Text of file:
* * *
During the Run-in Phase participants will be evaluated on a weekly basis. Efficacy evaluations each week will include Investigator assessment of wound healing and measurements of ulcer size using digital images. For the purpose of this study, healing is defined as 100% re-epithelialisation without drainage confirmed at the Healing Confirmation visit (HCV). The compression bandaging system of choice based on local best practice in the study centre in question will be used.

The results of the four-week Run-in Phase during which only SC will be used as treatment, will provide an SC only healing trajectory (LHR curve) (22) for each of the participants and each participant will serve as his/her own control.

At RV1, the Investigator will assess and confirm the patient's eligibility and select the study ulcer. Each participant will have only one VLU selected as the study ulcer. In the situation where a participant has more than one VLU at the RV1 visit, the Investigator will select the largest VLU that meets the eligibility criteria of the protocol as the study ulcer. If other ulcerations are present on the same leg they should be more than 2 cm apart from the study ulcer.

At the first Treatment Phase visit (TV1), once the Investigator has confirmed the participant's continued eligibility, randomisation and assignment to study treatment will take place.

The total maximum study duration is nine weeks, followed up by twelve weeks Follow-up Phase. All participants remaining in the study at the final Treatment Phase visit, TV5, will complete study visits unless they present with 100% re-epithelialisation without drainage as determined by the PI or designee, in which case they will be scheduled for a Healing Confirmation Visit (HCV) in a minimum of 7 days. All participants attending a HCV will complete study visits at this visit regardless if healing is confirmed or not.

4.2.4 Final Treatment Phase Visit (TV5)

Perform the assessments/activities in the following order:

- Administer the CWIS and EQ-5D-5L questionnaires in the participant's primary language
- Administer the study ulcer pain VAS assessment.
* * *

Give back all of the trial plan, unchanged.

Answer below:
During the Run-in Phase participants will be evaluated on a weekly basis. Efficacy evaluations each week will include Investigator assessment of wound healing and measurements of ulcer size using digital images. For the purpose of this study, healing is defined as 100% re-epithelialisation without drainage confirmed at the Healing Confirmation visit (HCV). The compression bandaging system of choice based on local best practice in the study centre in question will be used.

The results of the four-week Run-in Phase during which only SC will be used as treatment, will provide an SC only healing trajectory (LHR curve) (22) for each of the participants and each participant will serve as his/her own control.

At RV1, the Investigator will assess and confirm the patient's eligibility and select the study ulcer. Each participant will have only one VLU selected as the study ulcer. In the situation where a participant has more than one VLU at the RV1 visit, the Investigator will select the largest VLU that meets the eligibility criteria of the protocol as the study ulcer. If other ulcerations are present on the same leg they should be more than 2 cm apart from the study ulcer.

At the first Treatment Phase visit (TV1), once the Investigator has confirmed the participant's continued eligibility, randomisation and assignment to study treatment will take place.

The total maximum study duration is nine weeks, followed up by twelve weeks Follow-up Phase. All participants remaining in the study at the final Treatment Phase visit, TV5, will complete study visits unless they present with 100% re-epithelialisation without drainage as determined by the PI or designee, in which case they will be scheduled for a Healing Confirmation Visit (HCV) in a minimum of 7 days. All participants attending a HCV will complete study visits at this visit regardless if healing is confirmed or not.

4.2.4 Final Treatment Phase Visit (TV5)

Perform the assessments/activities in the following order:

- Administer the CWIS and EQ-5D-5L questionnaires in the participant's primary language
- Administer the study ulcer pain VAS assessment.